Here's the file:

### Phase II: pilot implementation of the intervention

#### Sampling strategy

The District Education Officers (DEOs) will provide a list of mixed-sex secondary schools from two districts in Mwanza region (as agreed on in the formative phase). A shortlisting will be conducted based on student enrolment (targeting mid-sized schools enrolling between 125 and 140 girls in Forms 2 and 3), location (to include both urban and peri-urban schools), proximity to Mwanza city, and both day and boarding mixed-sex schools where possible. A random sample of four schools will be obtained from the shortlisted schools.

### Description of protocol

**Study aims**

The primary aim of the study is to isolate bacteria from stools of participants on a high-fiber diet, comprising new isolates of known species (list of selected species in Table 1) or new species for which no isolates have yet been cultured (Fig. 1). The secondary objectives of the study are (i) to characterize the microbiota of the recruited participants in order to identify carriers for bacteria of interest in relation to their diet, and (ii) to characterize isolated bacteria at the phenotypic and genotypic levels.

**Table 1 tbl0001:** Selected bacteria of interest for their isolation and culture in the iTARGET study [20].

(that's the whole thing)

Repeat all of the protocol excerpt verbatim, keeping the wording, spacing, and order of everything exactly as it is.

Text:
### Phase II: pilot implementation of the intervention

#### Sampling strategy

The District Education Officers (DEOs) will provide a list of mixed-sex secondary schools from two districts in Mwanza region (as agreed on in the formative phase). A shortlisting will be conducted based on student enrolment (targeting mid-sized schools enrolling between 125 and 140 girls in Forms 2 and 3), location (to include both urban and peri-urban schools), proximity to Mwanza city, and both day and boarding mixed-sex schools where possible. A random sample of four schools will be obtained from the shortlisted schools.

### Description of protocol

**Study aims**

The primary aim of the study is to isolate bacteria from stools of participants on a high-fiber diet, comprising new isolates of known species (list of selected species in Table 1) or new species for which no isolates have yet been cultured (Fig. 1). The secondary objectives of the study are (i) to characterize the microbiota of the recruited participants in order to identify carriers for bacteria of interest in relation to their diet, and (ii) to characterize isolated bacteria at the phenotypic and genotypic levels.

**Table 1 tbl0001:** Selected bacteria of interest for their isolation and culture in the iTARGET study [20].